Jane Randolph, a B-movie actress in the 1940s who was best known for her role in the film noir “Cat People,” died May 4 in Gstaad, Switzerland, after surgery on a broken hip, her daughter announced. She was 93.


Click here to continue reading the Los Angeles Times obituary for Jane Randolph


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Dolores Hope’s 100th Birthday

Wednesday, May 27th, 2009


Dolores Hope


Dolores Hope



née Dolores Reade


BORN: May 27, 1909, New York, New York



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Dolores Hope’s Canadian Cheese Soup

Wednesday, May 27th, 2009


Dolores Hope


Dolores and Bob Hope




Dolores Hope

Canadian Cheese Soup



4 tablespoons butter

4 tablespoons flour

1 tablespoon paprika

1/8 teaspoon pepper

2 cups milk

1 cans condensed consommé

2 cups grated sharp cheddar cheese

½ teaspoon Worcestershire sauce

Dash Tabasco

¼ cup minced pimientos


Melt butter or margarine; blend in flour, paprika and pepper. Add milk; cook over low heat, stirring constantly until thickened. Add consommé, just as it comes from the can. Add cheese; stir until melted. Add remaining ingredients, salting to taste. Serve at once. Yield: 8 to 10 servings.


— Dolores Hope




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Richard Maibaum’s 100th Birthday

Tuesday, May 26th, 2009


Richard Maibaum


Richard Maibaum






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Selig Polyscope Studios

Friday, May 22nd, 2009


Selig-Polyscope Studios


The original Selig-Polyscope Studio that was located at 1845 Glendale in the Edendale area of Los Angeles (Los Angeles Times, May 5, 1940)


By Allan R. Ellenberger
May 22, 2009


The Chicago-born Col. William N Selig started out in the theatre both as an actor and manager. But in 1883 he became interested in photography and began experimental work which later led to the development of a motion-picture camera and a projector known as the Selig Polyscope. His experimental work brought him into conflict with Thomas Edison, who also was deeply interested in film recording and projection, and for years the two were involved in patent litigation.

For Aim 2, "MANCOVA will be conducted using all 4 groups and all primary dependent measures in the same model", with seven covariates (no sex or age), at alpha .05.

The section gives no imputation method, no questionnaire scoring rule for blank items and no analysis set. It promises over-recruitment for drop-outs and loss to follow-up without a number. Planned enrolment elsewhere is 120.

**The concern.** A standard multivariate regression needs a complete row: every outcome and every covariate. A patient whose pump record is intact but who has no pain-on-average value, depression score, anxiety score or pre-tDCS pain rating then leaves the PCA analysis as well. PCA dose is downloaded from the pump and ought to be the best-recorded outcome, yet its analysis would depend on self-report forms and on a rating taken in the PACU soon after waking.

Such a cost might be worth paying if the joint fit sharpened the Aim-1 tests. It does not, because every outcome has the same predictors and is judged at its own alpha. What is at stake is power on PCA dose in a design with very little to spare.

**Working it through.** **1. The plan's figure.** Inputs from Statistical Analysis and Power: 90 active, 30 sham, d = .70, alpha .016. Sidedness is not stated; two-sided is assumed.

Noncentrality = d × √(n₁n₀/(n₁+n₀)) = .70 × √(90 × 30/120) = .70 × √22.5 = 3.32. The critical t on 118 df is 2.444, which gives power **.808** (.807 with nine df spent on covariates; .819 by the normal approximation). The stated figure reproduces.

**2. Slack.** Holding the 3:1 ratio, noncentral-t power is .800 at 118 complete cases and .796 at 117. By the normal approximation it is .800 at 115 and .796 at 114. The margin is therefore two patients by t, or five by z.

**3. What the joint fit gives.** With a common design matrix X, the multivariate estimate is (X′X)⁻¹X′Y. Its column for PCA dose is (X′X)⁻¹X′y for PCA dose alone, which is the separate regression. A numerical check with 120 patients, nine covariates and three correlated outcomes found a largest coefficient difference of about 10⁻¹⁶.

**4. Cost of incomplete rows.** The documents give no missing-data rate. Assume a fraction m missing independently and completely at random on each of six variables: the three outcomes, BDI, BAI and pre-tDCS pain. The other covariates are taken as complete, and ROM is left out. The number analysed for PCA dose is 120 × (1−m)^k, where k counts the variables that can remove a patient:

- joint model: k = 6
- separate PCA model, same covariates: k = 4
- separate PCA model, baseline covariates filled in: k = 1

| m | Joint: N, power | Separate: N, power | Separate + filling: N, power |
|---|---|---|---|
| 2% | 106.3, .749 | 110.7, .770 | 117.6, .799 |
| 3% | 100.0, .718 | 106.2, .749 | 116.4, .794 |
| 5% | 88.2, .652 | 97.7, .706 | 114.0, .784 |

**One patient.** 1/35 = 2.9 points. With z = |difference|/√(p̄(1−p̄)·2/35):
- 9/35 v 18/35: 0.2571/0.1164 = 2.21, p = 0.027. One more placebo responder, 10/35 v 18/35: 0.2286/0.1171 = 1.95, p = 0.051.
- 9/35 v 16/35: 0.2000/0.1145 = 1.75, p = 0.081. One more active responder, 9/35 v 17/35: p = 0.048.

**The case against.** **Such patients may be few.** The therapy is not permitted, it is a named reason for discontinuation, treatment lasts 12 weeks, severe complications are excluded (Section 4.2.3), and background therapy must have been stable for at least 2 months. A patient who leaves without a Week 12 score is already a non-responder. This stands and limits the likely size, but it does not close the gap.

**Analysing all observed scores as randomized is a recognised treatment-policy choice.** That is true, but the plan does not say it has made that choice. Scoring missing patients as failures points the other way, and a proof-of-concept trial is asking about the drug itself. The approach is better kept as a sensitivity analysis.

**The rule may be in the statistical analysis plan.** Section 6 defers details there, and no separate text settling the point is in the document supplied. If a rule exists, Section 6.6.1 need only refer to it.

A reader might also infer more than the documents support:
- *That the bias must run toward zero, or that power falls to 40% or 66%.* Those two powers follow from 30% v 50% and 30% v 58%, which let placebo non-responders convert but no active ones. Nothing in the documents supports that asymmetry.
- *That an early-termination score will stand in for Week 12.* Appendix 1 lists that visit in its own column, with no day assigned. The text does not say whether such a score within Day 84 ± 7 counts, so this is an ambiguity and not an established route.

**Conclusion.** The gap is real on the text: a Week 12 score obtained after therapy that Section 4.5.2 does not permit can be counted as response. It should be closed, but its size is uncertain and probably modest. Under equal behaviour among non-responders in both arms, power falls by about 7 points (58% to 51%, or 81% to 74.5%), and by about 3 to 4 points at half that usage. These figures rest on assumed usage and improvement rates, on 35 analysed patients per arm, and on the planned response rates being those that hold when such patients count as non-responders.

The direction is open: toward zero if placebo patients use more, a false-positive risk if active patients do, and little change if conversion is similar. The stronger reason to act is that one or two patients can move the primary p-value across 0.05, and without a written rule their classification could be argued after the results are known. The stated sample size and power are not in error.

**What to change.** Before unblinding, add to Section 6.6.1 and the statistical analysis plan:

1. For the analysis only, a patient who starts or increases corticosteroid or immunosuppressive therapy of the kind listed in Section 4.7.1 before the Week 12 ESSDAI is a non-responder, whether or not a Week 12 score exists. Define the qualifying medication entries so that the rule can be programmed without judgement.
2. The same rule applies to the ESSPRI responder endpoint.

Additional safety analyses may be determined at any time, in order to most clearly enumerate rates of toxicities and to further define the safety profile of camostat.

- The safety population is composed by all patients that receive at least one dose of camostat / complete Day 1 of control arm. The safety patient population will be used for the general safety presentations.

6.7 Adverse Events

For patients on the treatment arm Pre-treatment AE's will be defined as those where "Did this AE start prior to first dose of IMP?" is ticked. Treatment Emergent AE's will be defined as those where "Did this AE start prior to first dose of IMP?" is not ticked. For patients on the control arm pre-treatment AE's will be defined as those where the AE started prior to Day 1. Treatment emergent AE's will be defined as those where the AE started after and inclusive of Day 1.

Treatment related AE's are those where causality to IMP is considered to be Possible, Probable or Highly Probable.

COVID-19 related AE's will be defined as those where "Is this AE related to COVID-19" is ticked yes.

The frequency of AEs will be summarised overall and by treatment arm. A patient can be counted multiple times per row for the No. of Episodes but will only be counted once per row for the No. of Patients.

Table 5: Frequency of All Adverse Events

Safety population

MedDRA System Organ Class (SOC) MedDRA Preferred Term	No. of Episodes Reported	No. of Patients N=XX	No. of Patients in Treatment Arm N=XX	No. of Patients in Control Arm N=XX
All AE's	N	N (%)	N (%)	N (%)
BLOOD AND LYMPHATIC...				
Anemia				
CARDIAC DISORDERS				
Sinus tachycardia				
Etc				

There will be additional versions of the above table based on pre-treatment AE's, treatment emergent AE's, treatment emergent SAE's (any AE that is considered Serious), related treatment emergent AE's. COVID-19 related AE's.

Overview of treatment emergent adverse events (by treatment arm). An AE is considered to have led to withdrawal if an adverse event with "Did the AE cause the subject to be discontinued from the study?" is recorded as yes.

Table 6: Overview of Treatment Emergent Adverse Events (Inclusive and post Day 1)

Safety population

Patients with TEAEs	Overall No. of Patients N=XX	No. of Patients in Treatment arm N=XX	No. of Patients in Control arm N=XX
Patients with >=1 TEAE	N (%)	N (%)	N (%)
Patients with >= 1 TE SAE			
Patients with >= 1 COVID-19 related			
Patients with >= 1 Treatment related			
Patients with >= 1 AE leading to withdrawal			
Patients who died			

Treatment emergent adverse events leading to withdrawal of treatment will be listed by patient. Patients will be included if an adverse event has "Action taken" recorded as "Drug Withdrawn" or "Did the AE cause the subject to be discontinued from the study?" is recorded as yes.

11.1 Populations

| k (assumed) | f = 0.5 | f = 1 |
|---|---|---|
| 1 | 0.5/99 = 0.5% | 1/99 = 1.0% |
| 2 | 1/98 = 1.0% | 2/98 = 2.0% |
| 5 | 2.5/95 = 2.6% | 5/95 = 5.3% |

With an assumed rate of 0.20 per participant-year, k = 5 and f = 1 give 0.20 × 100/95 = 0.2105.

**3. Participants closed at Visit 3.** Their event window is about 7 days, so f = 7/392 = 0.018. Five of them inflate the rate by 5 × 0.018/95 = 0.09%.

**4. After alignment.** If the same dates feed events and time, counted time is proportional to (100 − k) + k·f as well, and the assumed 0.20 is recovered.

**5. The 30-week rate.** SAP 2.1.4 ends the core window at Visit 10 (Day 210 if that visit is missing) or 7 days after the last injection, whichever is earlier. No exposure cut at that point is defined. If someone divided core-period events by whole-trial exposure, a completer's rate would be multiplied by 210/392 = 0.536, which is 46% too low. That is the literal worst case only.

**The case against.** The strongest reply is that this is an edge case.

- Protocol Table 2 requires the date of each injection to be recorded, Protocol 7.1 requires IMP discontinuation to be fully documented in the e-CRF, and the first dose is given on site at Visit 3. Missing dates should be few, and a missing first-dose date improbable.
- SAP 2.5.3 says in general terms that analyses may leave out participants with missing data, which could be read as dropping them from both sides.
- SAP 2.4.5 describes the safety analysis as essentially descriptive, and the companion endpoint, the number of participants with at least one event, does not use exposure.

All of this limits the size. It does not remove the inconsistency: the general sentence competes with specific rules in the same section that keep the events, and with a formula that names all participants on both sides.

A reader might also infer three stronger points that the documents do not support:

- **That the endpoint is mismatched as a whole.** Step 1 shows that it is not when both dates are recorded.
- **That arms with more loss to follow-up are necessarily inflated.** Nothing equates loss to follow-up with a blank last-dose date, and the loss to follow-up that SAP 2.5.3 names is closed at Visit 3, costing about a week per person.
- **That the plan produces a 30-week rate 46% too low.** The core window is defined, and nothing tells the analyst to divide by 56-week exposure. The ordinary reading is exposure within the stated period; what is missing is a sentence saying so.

Selig first visited California in 1893, but made his first commercial picture three years later in Chicago. One of his early films, The Count of Monte Cristo (1907), was photographed on the roof of a Los Angeles office building.



In the spring of 1909 Selig established a temporary studio in a small building behind a Chinese laundry on Olive Street between Seventh and Eighth Streets in what is now downtown Los Angeles. There, Francis Boggs directed In the Sultan’s Power (1909). The following August, Selig and Boggs moved to an area known as Edendale, setting up Los Angeles’ first permanent studio in a rented bungalow at 1845 Allesandro Street (now Glendale Blvd.).



Edendale soon became Selig-Polyscope’s headquarters. Selig sparred no expense in fitting up the permanent studio. The company built the exterior, which faced Allessandro (Glendale) Street, to represent an old Spanish mission and used genuine adobe. In the interior was sunk an enormous water tank. The studio itself, composed entirely of glass, was the second largest of its kind in the world at the time. It contained stages, dressing rooms, offices, and a modestly sized film laboratory. The total cost of the studio renovations was estimated to be a quarter-million dollars



The Selig-Polyscope company produced hundreds of short features here, including many early westerns featuring Tom Mix. The studio made dozens of highly successful films, among them was The Spoilers (1914), probably their best feature-length effort starring William Farnum, Kathlyn Williams and Tom Santschi.